College Applications: Letters of Recommendation

Welcome to Applying to College with Trish!

My name is Trish Portnoy and I am here to help you apply to college.  Luckily, I am an expert.  I have helped over 1,000 high school students go through this process, and you, too,  will be totally prepared to pick the right college for you…with a little help from your friends…you parents and guidance counselor!

So, through these blog posts, I am going to go introduce you to the same exercises and tasks …so you can make the same great decisions.

Now, it is vitally important that you SUBSCRIBE to Applying to College with Trish and…if you care about your friends, you should SHARE this information with them, as well.  This is perfect timing for you seniors, but really anyone in high school will benefit from it.

Take a look at my website…here we are at www.TrishPortnoy.com and that’s me!

Let’s take a look at the objectives to be covered in this blog:

  1. Purpose of Letters of Recommendations

  2. Whom to ask?

  3. What to provide?

  4. Using Naviance or Common App to Request a Letter

The letter of recommendation holds the opportunity for an educator to give a first-hand account of a student’s performance in the classroom.  Your performance can include grades earned, participation in class discussions, high achievements, and honors.  It also includes effort put forth such as attending extra help sessions, overcoming an obstacle, attendance records and punctuality.  And, it can also highlight special interest in a particular topic, pursuit of additional extension activities, acknowledgement of passion in the subject, and identifying career path opportunities and more.

So, whom should you ask to write your letters?  Preferably two teachers who can and will put forth great effort to describe you in the previously mentioned ways.  Many recommend selecting a teacher in the core academic subjects of English, Math, Sciences, Social Studies and World Languages.  In addition, You may also ask an educator who teaches a specialized area, such as business, art, computer technology, media arts, music and so on.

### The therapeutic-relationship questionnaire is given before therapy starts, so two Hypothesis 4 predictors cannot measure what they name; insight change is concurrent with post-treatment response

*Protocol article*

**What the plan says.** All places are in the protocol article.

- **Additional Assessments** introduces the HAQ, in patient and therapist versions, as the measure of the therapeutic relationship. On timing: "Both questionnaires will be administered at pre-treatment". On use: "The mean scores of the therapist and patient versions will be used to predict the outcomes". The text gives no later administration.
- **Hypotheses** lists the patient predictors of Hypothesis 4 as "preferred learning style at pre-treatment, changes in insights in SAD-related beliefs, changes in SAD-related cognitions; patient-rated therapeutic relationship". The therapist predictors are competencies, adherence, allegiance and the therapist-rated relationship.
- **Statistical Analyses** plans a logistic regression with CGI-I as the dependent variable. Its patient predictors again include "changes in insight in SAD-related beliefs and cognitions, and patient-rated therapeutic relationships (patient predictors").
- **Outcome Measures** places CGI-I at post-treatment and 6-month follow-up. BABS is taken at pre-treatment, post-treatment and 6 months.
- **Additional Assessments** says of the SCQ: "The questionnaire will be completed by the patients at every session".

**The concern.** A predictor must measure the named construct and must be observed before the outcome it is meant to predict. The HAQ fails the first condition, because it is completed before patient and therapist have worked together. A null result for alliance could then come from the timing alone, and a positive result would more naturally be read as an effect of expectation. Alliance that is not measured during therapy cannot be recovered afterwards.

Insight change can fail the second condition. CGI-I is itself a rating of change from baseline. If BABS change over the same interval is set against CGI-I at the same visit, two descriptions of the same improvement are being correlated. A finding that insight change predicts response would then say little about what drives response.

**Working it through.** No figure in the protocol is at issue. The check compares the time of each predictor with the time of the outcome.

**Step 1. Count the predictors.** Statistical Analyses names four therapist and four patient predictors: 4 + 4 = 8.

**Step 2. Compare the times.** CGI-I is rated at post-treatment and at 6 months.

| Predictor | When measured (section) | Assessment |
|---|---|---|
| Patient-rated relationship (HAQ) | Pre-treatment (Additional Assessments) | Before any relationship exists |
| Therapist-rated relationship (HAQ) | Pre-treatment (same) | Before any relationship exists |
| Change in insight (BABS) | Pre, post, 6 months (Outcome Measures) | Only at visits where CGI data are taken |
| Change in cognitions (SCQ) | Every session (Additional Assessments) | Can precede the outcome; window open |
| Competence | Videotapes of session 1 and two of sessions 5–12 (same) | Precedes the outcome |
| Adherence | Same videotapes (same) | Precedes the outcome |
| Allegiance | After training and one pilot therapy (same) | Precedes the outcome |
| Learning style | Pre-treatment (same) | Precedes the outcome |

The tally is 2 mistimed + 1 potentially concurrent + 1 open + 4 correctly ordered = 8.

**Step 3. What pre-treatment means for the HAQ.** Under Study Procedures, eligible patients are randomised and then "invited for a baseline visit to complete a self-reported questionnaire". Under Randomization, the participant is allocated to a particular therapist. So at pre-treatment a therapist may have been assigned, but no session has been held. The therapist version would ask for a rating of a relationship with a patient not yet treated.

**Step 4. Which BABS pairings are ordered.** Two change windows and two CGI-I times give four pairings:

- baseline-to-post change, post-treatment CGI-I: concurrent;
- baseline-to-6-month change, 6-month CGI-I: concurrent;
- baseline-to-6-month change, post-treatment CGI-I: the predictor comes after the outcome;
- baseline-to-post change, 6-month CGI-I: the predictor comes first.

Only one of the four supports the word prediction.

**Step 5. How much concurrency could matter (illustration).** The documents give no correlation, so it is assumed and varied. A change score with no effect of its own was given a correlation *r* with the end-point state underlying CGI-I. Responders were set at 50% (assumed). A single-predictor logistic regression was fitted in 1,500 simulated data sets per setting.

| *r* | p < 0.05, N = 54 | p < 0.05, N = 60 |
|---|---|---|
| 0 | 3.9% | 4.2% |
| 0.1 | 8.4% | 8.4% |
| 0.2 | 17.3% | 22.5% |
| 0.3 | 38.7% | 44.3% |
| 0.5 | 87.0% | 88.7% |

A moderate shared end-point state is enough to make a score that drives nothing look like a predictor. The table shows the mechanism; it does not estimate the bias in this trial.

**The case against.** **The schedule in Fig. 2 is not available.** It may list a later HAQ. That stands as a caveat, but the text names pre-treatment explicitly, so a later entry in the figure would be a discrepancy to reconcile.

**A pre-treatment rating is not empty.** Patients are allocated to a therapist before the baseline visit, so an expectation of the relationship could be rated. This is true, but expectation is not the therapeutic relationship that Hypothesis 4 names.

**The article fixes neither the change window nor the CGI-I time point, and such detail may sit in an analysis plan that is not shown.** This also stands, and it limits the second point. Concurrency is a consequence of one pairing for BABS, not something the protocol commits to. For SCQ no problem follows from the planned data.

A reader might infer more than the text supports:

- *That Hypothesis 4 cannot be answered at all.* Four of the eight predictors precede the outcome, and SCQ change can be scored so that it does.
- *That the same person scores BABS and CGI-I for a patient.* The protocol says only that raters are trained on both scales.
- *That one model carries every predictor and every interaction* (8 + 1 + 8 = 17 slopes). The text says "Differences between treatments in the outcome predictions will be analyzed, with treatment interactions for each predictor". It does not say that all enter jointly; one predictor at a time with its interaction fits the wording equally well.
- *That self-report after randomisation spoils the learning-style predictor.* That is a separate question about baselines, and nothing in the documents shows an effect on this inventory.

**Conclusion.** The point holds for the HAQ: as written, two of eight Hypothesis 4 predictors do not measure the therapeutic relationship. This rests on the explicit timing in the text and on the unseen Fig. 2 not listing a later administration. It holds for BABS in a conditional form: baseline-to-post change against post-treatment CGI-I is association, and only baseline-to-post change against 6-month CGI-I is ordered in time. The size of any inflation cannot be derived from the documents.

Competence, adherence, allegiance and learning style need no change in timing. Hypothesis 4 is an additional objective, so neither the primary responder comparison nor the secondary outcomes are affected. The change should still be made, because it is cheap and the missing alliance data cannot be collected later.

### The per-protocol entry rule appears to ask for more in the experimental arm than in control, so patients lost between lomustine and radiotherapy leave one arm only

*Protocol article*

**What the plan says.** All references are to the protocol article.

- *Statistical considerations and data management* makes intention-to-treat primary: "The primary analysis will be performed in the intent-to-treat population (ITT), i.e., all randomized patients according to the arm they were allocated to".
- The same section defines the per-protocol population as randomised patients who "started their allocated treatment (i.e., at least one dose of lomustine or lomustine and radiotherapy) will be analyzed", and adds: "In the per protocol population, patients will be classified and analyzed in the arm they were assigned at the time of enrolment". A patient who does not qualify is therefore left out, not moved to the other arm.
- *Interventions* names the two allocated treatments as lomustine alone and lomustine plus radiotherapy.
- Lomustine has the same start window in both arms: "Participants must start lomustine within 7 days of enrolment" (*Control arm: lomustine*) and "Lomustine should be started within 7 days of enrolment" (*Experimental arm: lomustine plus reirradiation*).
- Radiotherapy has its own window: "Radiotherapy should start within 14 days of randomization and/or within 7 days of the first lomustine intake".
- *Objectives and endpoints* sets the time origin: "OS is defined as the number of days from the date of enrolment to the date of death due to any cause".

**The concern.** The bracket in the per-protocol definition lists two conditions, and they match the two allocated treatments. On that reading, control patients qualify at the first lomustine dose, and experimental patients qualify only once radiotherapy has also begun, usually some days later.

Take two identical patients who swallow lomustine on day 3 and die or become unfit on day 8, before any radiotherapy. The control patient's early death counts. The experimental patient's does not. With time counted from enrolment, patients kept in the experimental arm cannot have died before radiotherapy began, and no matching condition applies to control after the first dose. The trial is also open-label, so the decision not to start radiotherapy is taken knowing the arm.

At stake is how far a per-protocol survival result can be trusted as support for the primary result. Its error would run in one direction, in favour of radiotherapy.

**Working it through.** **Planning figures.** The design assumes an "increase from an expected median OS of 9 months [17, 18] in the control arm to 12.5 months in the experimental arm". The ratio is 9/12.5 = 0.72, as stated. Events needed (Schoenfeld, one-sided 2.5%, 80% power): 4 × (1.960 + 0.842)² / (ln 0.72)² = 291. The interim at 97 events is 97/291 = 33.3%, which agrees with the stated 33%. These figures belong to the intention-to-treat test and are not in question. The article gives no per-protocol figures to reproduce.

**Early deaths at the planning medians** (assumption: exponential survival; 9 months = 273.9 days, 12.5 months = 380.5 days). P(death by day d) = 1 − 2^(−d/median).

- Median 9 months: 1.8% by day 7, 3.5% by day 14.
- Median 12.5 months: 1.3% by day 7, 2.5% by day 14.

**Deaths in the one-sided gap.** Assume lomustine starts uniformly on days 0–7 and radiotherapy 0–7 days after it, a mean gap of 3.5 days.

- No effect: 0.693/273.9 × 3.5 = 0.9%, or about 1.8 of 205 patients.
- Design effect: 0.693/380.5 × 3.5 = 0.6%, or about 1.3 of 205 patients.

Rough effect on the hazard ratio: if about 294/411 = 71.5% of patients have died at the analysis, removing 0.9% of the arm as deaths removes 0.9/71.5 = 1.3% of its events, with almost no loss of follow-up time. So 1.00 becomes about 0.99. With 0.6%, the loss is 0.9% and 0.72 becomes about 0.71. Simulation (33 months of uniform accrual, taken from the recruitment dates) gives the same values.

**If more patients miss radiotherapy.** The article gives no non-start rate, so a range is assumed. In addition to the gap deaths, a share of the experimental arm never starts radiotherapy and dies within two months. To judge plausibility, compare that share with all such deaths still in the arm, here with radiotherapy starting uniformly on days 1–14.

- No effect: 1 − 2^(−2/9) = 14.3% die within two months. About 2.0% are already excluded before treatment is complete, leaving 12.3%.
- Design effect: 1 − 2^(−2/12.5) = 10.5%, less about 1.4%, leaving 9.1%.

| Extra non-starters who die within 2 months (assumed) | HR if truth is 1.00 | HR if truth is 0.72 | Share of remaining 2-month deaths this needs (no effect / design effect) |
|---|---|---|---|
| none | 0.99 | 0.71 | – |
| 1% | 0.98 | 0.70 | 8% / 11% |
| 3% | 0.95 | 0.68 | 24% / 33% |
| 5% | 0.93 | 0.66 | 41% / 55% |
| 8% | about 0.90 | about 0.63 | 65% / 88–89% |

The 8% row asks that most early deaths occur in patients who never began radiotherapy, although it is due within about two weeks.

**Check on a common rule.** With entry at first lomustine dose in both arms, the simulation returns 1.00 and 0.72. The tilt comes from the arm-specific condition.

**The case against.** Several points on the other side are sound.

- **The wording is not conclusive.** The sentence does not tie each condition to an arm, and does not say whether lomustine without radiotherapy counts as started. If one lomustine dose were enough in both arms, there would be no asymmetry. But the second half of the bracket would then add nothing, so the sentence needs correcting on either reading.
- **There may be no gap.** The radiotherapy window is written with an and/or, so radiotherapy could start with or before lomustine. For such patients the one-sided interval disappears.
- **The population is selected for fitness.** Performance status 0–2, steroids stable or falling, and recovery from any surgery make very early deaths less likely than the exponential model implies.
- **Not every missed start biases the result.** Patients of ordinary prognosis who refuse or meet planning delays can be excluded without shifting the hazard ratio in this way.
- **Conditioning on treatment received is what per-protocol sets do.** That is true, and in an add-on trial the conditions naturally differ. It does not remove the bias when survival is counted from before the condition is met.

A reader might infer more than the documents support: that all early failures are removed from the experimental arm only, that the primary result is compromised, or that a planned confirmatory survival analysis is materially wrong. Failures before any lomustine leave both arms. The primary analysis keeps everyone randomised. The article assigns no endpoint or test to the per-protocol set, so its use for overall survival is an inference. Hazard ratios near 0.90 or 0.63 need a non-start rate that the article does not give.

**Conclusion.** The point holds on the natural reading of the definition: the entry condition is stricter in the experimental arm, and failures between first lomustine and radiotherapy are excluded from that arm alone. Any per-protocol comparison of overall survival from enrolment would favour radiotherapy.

So, how do you go about this…your first step is to ask your teacher, politely, if they would please be willing to write you a letter of recommendation.  Hopefully, you will receive a resounding “of course!”.  However, I have witnessed some teacher decline the honor because they don’t have time to write letters or for personal reasons.

Also, I have witnessed students asking teachers who are great wizards in the classroom but who are not great-letter writers, leaving students with a lost opportunity…which may

Realize this…you may never see the letter that a teacher writes for you.  At some point in the application process, you will be required to sign a FERPA waiver which may require you to give up rights to see application documents.

So, choose wisely..Remember, you need to ask the two teachers who are capable of writing a great letter for you and who are capable of writing a great letter…period.

After your teachers agrees to write you a letter, you should provide them with some supporting documentation which will allow them to write an amazing letter.

First, you should provide them with a draft copy of your activity sheet, resume or listing of your extra-curricular activities, in case they would like to include items or refer to it during their letter writing process.  However, your English teacher should not really be writing about your season on the Varsity Soccer team.  Your English teacher should be writing about your performance in his class, your work ethic, your passion for creative writing, etc. etc.